How to print from a scan

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Re: How to print from a scan

Post by tbwester »

mike annear wrote: I'm pretty sure Rhino can "shell" (offset internally) a mesh, but I haven't tried it.

Geomagic is still the best solution, but that is quite expensive.

The problem is that you need more than just an "offset". You need a "shell" function - and geomagic is the only one I have found that has it.

Great on all the other options. Frost seems like it might work the best for him, but I haven't tried it - so I don't know the results.

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Re: How to print from a scan

Post by mike annear »

Hmmm... You have to run the "MeshtoNURBS" function in Rhino first, then it will offset (solid) the surface.
I just tried it, its very intensive so probably not recommended.
Looks like its back to Geomagic.

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Re: How to print from a scan

Post by WWilford »

In a year from now $5000 should buy a lot more than what is available now for a 3D printer. I have the Form 1 which has great resolution but a small build platform size. I wouldn't be too surprised to see another model from them by next year with a larger build platform. I think that your only current selection of 3D printer for color prints is still the old Z corp printers, you might be able to find a used one on ebay.

Are you using Artec Studio with an Eva or with a prime sense sensor? Are you able to mesh a X330 point cloud within Artec Studio?


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Re: How to print from a scan

Post by JSenior »

There are quite a few colour printers these days. Stratasys now has full colour fdm machines (objet 500 connex 3) - 3d systems also now has the projet 4500 for plastic colours alongside there re-branded versions of z-corp machines. M-COR also do a coloured paper type machine.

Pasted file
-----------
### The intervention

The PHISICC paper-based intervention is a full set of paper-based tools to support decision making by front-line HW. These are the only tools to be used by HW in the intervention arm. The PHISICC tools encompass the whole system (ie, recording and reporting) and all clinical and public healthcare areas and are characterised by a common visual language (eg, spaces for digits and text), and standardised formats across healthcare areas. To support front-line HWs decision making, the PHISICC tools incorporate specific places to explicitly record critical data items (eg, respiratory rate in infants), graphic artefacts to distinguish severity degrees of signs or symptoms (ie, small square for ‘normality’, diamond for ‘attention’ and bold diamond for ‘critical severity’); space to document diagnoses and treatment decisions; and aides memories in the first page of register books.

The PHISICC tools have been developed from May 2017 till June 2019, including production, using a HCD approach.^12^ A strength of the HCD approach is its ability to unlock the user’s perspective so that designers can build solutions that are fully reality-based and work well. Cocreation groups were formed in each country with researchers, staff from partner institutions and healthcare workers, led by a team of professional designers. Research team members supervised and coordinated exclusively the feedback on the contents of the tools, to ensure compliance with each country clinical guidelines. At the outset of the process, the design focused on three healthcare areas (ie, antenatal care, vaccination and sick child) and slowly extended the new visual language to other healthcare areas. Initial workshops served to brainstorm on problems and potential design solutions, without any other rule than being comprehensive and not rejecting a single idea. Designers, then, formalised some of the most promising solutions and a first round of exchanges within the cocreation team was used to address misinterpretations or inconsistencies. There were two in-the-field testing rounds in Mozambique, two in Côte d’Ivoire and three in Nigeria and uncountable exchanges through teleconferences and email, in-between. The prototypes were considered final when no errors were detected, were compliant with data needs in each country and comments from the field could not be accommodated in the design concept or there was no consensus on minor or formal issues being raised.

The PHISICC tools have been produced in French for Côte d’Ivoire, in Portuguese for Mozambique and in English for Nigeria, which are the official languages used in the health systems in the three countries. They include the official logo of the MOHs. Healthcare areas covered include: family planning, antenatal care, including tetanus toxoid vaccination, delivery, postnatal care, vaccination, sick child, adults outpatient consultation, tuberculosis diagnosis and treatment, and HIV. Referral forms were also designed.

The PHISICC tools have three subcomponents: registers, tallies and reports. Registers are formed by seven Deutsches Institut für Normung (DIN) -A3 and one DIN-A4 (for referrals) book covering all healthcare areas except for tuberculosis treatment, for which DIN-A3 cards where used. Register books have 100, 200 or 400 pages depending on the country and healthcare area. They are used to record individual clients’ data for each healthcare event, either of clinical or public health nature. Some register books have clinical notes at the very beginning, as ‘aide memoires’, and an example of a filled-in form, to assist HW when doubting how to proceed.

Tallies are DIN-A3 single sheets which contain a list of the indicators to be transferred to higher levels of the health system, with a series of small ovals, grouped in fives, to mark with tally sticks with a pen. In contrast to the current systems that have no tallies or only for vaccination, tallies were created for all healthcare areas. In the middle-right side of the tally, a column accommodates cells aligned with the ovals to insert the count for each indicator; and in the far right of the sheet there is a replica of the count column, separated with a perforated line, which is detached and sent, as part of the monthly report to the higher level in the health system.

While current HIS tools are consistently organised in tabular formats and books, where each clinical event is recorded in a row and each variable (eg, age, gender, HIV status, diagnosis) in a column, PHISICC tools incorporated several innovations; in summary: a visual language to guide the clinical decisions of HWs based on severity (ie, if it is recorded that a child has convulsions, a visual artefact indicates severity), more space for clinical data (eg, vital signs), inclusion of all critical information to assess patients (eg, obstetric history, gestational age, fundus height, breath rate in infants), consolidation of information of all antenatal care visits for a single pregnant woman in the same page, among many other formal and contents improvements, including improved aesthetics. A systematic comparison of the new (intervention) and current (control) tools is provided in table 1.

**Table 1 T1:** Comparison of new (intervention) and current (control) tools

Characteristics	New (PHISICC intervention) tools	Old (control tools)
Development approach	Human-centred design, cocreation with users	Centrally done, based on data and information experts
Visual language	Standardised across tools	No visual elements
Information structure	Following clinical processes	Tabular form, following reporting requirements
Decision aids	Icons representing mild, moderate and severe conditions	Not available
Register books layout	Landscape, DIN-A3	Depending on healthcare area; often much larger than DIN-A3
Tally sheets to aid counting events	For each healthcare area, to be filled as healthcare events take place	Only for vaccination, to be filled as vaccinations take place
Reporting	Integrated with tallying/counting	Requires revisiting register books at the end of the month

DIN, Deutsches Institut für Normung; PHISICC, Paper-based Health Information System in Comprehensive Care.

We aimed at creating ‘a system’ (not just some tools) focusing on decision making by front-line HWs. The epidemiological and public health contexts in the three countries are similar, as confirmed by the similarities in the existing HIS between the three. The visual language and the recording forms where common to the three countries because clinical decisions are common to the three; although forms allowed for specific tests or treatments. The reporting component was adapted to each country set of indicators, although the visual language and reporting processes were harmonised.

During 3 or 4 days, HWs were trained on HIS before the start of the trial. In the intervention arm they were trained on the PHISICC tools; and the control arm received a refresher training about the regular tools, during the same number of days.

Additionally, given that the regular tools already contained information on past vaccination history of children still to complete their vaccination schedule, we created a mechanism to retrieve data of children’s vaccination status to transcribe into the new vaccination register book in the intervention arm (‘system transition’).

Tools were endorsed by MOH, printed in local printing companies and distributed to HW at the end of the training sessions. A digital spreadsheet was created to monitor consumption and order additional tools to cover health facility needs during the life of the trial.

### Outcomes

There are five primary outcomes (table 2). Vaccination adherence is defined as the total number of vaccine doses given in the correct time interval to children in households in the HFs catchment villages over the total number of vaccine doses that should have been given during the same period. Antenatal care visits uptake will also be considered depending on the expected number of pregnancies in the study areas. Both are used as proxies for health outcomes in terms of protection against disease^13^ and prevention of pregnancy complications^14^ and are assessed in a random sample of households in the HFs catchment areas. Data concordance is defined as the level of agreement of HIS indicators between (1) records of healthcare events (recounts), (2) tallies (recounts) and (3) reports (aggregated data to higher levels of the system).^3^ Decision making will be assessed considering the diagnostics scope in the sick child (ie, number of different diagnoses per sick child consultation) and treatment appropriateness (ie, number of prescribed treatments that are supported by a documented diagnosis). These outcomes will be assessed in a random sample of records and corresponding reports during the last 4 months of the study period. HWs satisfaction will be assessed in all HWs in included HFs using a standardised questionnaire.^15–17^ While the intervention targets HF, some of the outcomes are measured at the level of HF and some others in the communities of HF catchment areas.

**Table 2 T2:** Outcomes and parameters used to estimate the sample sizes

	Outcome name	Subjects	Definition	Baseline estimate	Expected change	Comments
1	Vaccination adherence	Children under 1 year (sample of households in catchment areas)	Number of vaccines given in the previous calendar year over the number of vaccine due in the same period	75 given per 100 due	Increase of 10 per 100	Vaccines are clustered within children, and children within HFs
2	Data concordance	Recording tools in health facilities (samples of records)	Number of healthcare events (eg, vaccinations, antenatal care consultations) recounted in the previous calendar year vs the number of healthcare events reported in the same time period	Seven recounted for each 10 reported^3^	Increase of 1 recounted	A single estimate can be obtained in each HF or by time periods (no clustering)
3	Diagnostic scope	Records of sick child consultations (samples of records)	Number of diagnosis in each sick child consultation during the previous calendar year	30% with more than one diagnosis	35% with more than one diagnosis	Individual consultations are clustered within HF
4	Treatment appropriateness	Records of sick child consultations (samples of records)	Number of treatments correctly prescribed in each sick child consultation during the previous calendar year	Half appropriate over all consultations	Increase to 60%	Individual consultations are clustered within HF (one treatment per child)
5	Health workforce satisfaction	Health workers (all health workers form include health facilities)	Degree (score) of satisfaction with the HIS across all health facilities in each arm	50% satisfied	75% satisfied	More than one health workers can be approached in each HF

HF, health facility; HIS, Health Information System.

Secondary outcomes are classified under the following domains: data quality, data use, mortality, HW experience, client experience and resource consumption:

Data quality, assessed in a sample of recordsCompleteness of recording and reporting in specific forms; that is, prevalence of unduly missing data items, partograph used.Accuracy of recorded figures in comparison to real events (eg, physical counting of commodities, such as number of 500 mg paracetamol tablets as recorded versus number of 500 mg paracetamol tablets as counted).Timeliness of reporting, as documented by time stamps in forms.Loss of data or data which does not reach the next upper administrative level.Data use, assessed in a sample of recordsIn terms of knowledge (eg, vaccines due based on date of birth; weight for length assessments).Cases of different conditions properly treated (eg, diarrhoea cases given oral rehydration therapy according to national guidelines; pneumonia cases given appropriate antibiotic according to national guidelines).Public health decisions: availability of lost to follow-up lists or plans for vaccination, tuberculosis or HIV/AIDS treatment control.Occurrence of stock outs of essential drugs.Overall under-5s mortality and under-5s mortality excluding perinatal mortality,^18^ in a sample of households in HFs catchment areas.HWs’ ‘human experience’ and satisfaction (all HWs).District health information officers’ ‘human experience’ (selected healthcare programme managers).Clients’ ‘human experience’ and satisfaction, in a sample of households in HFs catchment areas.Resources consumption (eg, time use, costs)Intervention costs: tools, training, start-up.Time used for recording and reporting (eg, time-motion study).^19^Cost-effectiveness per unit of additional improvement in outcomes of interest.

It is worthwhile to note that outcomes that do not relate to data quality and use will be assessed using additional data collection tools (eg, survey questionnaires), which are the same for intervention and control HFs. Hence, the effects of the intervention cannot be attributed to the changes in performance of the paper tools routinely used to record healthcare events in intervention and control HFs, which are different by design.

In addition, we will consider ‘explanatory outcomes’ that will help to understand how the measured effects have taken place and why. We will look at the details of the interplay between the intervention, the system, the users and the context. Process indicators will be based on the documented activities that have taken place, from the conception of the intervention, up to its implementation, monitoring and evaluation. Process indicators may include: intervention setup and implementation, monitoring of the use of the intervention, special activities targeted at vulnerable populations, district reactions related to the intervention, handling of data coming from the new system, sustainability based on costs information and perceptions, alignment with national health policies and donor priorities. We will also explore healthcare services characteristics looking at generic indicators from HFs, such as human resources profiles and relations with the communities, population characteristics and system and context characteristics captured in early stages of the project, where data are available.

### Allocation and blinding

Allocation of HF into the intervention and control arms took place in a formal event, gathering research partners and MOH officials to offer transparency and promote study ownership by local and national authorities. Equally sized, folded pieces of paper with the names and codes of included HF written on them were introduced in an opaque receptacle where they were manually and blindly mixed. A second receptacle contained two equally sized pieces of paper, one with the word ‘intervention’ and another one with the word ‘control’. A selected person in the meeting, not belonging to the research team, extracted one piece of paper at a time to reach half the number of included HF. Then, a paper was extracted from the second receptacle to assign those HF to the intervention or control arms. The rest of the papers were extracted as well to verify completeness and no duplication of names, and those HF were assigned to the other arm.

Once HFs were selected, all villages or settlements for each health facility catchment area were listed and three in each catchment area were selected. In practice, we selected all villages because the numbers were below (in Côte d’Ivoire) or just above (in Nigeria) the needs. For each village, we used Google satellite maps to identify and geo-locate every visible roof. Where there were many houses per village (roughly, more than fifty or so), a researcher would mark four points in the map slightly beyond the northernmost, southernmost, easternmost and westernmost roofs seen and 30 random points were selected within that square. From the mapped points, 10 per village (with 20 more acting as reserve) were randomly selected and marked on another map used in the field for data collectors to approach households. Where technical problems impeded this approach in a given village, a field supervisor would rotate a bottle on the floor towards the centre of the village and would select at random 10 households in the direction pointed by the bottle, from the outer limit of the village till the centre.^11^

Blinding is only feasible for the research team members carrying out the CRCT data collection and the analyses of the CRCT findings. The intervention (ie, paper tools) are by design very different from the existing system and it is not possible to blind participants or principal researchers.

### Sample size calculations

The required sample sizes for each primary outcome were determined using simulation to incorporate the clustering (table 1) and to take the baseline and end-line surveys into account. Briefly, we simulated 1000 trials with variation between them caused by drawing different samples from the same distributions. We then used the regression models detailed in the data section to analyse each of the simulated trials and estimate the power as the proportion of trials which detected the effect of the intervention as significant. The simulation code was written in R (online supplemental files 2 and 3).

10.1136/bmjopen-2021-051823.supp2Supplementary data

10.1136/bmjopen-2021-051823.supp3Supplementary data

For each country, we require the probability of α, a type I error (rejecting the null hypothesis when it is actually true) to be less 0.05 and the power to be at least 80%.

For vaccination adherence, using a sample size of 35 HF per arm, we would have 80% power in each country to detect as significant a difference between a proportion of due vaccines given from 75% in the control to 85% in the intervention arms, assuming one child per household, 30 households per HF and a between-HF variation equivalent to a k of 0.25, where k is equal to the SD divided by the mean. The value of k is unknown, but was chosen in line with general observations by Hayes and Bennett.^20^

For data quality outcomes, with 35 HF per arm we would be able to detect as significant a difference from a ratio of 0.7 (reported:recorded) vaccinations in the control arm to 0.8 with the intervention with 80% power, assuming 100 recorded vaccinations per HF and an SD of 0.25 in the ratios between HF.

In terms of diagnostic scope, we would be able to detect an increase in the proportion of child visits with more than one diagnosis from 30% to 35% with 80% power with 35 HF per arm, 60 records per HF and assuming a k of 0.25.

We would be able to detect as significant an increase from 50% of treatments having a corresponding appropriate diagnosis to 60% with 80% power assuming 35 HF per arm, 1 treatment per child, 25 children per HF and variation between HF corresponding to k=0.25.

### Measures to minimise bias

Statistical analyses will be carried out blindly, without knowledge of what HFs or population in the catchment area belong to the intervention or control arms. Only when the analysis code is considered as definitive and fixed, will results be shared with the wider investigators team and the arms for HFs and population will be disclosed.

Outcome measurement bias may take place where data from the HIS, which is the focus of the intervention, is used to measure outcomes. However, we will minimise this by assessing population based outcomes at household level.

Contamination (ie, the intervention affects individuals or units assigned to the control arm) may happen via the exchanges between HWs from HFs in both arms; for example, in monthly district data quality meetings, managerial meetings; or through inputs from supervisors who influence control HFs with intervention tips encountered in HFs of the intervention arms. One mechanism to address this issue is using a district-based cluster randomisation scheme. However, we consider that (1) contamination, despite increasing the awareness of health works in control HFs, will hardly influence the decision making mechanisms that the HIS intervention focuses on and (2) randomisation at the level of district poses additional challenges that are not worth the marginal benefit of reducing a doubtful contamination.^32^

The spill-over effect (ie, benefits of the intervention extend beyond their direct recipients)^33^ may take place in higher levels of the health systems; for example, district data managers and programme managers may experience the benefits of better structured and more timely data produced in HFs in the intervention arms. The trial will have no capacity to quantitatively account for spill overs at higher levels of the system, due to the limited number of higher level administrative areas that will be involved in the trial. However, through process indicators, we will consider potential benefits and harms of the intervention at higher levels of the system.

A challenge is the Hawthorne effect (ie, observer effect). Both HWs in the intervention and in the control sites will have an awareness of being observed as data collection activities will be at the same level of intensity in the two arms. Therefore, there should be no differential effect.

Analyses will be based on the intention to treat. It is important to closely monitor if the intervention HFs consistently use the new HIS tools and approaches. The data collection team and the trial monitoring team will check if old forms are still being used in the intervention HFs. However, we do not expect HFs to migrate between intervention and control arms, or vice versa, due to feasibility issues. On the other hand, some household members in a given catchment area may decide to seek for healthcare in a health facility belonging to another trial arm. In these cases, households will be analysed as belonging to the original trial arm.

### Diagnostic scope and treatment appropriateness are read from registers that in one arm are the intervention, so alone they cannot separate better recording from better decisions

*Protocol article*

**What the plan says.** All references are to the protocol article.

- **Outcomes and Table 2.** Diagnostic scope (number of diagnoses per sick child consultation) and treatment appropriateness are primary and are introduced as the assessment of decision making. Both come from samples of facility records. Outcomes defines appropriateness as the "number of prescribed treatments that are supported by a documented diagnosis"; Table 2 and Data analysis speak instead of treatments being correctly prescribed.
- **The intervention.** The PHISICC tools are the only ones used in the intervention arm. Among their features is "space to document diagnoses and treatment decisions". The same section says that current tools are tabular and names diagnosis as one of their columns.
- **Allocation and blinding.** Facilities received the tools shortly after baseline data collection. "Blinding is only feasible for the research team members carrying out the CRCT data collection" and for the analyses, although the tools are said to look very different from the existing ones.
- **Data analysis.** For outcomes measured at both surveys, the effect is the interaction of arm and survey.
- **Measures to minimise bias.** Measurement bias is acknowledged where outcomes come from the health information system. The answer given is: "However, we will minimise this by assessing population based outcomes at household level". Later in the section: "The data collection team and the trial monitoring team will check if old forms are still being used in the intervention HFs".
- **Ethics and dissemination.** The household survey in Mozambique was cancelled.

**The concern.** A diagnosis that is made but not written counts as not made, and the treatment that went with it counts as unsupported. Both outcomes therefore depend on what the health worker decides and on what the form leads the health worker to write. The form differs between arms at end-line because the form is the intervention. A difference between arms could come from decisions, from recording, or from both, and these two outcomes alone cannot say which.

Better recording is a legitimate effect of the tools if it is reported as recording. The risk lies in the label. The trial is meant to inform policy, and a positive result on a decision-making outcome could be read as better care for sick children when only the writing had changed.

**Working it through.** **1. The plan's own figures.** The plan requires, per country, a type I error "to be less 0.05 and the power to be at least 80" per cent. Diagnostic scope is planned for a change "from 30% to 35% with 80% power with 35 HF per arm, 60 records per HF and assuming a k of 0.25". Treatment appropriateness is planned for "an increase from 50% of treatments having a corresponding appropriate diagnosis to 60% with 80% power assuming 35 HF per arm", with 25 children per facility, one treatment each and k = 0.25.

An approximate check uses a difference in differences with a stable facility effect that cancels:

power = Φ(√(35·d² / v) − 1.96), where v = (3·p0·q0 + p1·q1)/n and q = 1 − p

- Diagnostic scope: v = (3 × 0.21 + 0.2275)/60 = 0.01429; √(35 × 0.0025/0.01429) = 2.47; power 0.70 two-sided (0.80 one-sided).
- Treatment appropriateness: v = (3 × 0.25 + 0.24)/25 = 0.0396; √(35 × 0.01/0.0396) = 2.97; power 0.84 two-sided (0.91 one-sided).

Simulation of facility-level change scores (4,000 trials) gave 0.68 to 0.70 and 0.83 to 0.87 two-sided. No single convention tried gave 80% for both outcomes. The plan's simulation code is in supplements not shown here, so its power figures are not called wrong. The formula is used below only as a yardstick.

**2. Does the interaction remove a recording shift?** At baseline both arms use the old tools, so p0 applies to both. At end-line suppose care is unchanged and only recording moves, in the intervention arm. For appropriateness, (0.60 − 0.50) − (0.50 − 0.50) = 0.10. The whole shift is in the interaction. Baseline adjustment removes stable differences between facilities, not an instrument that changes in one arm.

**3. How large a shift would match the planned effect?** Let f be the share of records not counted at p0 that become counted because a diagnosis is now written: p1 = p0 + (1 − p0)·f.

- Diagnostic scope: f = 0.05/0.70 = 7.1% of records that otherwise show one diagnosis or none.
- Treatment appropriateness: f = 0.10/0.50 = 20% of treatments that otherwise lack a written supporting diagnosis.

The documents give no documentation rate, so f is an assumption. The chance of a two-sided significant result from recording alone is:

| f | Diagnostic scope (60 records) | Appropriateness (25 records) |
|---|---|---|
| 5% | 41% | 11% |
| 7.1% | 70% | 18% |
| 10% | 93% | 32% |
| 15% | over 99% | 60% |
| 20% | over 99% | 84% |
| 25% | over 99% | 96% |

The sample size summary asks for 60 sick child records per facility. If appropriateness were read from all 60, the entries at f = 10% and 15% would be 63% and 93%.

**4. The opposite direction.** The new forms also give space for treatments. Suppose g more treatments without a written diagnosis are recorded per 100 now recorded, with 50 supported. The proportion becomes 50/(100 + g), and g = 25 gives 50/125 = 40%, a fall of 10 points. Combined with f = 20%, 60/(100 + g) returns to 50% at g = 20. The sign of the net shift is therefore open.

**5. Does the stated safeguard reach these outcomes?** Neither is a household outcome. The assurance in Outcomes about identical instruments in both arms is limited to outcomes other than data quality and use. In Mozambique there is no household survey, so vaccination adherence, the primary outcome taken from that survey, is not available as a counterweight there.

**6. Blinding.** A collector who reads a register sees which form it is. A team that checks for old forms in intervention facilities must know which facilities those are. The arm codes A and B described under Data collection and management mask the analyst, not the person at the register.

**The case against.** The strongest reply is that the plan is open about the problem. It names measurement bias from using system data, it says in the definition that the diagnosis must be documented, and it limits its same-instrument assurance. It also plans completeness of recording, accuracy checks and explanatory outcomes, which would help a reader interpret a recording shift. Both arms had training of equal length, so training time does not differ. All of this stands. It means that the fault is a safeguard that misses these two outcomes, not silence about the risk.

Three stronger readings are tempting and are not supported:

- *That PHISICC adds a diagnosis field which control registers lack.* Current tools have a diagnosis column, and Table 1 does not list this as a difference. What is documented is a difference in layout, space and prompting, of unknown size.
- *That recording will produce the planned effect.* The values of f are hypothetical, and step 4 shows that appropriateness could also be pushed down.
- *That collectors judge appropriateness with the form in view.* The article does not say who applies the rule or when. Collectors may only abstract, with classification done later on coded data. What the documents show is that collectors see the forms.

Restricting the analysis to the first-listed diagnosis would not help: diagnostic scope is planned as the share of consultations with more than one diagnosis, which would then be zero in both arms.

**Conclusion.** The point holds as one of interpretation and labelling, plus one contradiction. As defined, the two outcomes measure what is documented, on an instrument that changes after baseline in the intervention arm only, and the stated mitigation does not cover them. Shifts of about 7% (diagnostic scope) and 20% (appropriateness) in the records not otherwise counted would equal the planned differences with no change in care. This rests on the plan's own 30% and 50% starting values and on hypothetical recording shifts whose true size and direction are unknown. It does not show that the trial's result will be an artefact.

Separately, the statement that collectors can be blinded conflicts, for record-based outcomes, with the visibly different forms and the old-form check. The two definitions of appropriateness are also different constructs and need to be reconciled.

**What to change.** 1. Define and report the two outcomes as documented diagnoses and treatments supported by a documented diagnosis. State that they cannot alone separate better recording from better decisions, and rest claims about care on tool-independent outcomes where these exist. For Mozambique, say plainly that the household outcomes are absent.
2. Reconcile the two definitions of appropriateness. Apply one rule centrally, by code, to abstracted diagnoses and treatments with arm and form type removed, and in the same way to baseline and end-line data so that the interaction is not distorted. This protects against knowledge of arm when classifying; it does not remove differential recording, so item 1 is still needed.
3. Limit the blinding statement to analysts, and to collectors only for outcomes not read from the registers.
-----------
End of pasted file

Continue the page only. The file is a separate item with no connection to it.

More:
The 3d systems Cubejet looks very interesting which is coming out this year sometime. $5000 for a full colour machine. Presumably just a cheaper z-corp, marketed as being for consumers rather than professionals.

In regards to offsetting and shelling,you probably won't have to. Whoever does the printing should be able to load it into Magics/Netfabb and do the required file preparation in a few minutes. You just have to make sure it's watertight.

Edit: if you want to have a play with it, I believe there is a free version of Netfabb which should sort most mesh problems out.

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Re: How to print from a scan

Post by max72 »

This will be quite challenging for sure!
You can split the task in 3 parts:

1 - Meshing
This would involve a sofware allowing you to mesh a good amount of the model. Being so complex you need cleaning and tidying up. You could also check gom inspect (free). A solution would be to mesh small partches of the whole model.

1b - cleaning
you need to clean the mesh, fill holes and so on. It's part of the first step, but it will be time consuming...

2 - creating a printable mesh
You have to create a watertight mesh. Depending on the technology of the printer you need to adapt the model, so it's strictly related to point 3. Rhino will help, you can also check the free meshlab.

3 - printing
There is a huge amount of different printers, ranging from 300$ up to the sky. It depends on process, printable material, speed, resolution, maximum print size and many other aspects.
You can send the model and have it printed with a machine you cannot afford. Check services like shapeways, ponoko and many others. They not only have top level machines, but in time they created a list of requisites for a model to be printable with a technology. This is a great resource in order to understand what you can and cannot print. Home printers are fused deposition, and have some limitations. There are now affordable printers with other systems (form 1 is a great example, and they are in your range too). You can check around you if there is a fablab, an hackerspace or something similar and check for yourself how the printing process works, and what the limitations are.
3D model and printer are strictly related, so know the printer an the technology you'll use and adapt the model to it, or if it is not possible change the printer.

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